Citizens Crime Commission of New York City

A non-partisan non-profit organization working to make criminal justice
and public safety policies and practices more effective through innovation,
research, and education.

INITIATIVE: Cybercrime Prevention
FBI / Crime Commission Alliance on Cybercrime

How to Protect Your Organization from Cybercrime
There are precautions that can and should be taken by internet users in an attempt to secure any network.

Tips for Businesses and Large Organizations
Businesses have a substantial amount of confidential information in various aspects that must be protected. It is strongly suggested that businesses invest in an automated enterprise data protection solution. Many of the most well-known and effective of these solutions include:
  • Encryption
  • Data Loss Prevention solutions
  • Identity and access management solutions
  • Endpoint security solutions and other anti-malware tools
Businesses should also keep in mind the following practices for network security:
  • Portable devices (laptops, smart phones, USB memory sticks) holding company data should be encrypted, especially when extensive travel is a component
  • Using an intrusion detection system to identify network breaches if they occur
  • Companies should carefully evaluate the security structures of third parties before sharing confidential information
  • Sufficient employee training on web-security practices should be implemented
  • Proper disposing/shredding of papers and files that are no longer needed (these may contain valuable information for hackers)
  • Have a plan in place for responding to a security incident if one should occur
While no one is ever completely invulnerable to cyber crime, using these precautions will certainly lessen the chances of becoming a victim.

Cybersecurity For Organizations

Cybersecurity Tips Tutorials and Toolkits Protect Your Trade Secrets Cyber Planning and Information Sharing Cybersecurity for Non-Profits

Cybercrime Pages
» Overview
» What is Cybercrime?
» How to Protect Yourself from Ransomware
» How to Protect Your Organization from Cybercrime
» Secure Our Smartphones (S.O.S.)
» Predictive Prevention Lab
» Getting Your Feet Wet - Learning to Detect
Phishing Emails

Media & Resources
» New Report! How Human Behavior and Decision
Making Expose Users to Phishing Attacks

Visit the Internet Crime Complaint Center

Cybercrime Terms
Adware: A computer program used to track users' online activities and deliver targeted pop-up ads to users.

Bitcoins: Uninsured digital currency, also known as "cryptocurrency," which operates independently of central banks. It is used for peer-to-peer electronic transactions and transfers.

Botnet: A collection of private computers that have been infected with malware and are being controlled by a cyber criminal without the owner being aware. Criminals will likely use botnets to send out spam messages, spread viruses, and commit fraud.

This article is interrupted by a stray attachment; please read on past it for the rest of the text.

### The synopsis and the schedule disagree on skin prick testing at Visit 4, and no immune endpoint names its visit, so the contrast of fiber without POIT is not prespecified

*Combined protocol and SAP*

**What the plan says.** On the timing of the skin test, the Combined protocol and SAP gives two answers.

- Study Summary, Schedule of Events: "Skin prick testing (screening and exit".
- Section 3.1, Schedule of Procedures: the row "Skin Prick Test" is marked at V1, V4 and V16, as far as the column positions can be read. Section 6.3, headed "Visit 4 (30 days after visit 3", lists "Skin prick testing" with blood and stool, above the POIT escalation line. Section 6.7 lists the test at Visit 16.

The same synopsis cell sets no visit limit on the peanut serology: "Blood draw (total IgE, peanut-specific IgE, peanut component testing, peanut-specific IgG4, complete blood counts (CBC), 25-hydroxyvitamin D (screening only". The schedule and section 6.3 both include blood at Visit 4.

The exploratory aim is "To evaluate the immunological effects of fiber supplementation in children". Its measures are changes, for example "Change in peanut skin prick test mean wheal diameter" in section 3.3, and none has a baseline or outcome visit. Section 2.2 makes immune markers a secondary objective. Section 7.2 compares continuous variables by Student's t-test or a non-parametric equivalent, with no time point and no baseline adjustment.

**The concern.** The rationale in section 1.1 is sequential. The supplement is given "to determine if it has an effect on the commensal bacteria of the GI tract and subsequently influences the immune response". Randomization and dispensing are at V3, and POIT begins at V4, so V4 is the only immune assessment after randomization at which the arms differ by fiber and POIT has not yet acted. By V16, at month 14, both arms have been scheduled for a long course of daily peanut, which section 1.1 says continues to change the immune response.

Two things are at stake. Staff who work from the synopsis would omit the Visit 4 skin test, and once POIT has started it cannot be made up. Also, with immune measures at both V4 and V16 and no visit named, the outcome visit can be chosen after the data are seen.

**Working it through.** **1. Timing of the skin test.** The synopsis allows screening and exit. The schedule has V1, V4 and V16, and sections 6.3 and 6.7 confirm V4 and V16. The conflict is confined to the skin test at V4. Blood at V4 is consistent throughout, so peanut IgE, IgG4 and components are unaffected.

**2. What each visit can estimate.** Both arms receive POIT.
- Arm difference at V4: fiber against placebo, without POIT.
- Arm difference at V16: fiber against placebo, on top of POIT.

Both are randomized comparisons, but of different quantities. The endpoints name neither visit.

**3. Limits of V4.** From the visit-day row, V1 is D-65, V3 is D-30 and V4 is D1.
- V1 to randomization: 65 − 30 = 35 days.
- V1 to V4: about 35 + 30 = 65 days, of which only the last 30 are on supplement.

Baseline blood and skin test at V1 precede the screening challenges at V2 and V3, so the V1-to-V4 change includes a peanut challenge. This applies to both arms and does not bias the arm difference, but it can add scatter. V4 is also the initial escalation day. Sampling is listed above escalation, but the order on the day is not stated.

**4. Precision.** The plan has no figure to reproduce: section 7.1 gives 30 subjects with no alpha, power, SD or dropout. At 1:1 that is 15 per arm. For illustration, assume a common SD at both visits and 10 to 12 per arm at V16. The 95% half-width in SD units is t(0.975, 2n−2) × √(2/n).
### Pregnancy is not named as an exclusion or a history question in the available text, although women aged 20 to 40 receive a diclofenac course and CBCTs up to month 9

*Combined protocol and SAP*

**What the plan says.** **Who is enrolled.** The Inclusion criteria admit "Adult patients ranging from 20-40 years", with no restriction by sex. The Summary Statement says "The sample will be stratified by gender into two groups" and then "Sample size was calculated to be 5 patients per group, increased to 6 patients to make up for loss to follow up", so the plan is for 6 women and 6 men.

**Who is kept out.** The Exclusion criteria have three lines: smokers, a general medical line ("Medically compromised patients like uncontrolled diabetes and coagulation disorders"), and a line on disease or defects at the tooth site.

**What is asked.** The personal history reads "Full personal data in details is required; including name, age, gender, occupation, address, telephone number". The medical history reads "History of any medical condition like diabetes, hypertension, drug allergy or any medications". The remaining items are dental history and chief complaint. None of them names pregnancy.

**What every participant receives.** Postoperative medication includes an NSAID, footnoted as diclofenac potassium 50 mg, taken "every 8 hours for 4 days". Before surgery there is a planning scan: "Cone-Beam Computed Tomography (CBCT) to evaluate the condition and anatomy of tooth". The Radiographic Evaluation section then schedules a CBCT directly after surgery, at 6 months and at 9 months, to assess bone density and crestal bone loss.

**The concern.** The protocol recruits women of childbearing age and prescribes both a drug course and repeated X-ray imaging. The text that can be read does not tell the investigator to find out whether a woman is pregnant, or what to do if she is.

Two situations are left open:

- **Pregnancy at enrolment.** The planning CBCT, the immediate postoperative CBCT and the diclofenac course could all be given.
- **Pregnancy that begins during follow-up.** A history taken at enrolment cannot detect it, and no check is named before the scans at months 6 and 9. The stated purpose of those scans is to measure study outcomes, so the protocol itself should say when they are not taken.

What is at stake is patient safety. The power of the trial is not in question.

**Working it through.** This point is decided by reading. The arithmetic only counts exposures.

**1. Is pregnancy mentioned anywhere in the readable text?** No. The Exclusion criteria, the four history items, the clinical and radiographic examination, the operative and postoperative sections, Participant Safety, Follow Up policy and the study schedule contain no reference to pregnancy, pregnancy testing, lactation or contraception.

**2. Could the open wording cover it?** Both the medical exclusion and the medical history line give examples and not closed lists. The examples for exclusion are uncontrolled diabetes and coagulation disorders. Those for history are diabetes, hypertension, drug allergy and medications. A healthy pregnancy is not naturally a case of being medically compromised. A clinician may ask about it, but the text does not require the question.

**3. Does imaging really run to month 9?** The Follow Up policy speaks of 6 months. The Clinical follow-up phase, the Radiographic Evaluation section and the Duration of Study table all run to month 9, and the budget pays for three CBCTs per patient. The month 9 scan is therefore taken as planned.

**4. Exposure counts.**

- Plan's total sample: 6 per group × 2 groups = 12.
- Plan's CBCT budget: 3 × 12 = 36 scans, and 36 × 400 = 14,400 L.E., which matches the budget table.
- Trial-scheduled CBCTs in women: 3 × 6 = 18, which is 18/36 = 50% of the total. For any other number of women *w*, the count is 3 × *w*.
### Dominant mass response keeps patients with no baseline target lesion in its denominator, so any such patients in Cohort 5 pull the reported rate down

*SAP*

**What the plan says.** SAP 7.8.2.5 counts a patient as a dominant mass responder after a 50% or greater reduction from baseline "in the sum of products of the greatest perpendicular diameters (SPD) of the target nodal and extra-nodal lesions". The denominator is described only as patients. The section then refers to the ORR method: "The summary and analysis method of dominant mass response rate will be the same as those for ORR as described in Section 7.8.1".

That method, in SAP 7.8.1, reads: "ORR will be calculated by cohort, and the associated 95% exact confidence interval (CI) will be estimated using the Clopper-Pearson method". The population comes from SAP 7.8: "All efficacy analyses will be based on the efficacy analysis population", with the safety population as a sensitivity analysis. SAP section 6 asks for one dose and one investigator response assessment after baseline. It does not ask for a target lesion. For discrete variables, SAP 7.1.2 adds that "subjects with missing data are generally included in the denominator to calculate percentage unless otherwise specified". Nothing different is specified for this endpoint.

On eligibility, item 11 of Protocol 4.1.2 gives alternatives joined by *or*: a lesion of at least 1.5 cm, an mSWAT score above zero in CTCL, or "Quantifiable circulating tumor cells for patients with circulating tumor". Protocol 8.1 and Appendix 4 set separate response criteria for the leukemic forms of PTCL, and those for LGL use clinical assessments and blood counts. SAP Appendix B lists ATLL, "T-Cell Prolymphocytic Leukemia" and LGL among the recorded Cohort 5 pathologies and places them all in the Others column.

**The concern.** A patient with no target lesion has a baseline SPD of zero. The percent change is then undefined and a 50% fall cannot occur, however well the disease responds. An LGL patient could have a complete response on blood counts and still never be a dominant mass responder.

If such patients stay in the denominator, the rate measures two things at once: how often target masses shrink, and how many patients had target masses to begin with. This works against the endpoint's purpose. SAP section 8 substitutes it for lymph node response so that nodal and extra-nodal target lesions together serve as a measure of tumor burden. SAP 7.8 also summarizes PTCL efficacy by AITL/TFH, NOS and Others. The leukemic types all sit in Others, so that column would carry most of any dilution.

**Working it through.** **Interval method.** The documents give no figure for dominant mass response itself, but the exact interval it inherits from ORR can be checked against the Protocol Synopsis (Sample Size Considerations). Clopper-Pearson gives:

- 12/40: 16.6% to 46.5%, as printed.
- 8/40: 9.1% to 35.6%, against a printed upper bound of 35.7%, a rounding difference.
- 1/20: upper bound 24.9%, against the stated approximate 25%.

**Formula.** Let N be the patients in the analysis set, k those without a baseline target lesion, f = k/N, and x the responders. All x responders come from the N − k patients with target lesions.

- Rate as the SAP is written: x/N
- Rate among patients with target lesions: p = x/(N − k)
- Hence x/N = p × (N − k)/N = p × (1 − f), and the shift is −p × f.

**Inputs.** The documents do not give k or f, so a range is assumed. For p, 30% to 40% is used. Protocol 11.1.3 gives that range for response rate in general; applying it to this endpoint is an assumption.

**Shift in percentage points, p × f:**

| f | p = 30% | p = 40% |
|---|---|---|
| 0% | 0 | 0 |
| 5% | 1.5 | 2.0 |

Computer Worm: A malware that replicates itself over a computer network and usually performs malicious actions such as damaging data, or using up the computer's resources and possibly shutting the computer down.

Denial-of-service (DoS): An attacker attempts to prevent legitimate users from accessing information or services. Typically, a network server is bombarded with authentication requests; the attack overwhelms the resources of the target computers, causing them to deny server access to other computers making legitimate requests.

Encryption: The process of encoding data or confidential information so that it is not easily understood by those who are not permitted access to it.

Firewall: A computer security program that blocks incoming network traffic and screens for hackers, viruses and worms that try to reach your computer over the Internet. Users should make sure that firewalls are enabled on all their network devices.

Keylogger: A type of spyware that records every keystroke of the user and reports this information back to its source.

Malware: Short for "malicious software." It consists of viruses, worms, spyware, Trojan horses and botnets that become installed on computers, Internet of Things or mobile devices without consent. Malware is often used to steal private information, send spam messages, and commit online fraud.

Phishing: A type of cybercrime in which individuals deceive others by posing as legitimately established enterprises (your bank, government agencies, the FBI, employer) as to steal users' valuable personal information, such as account data and credit card information.

Proxy Server: A proxy server is an intermediary between your PC or device and the Internet. This server makes requests to websites, servers and services on the Internet for you. Cyber criminals use proxies to route their communications through several different locations or even countries. Because of this, it can be quite an exhausting challenge to track down cyber criminals.

Ransomware: A type of malware that prevents or limits users from accessing their system. This type of malware forces its victims to pay the ransom through certain online payment methods in order to grant access to their systems, or to get their data back.

Spyware: A type of malware that is self-installed on a computer and can be used to collect personal information about users without their knowledge.

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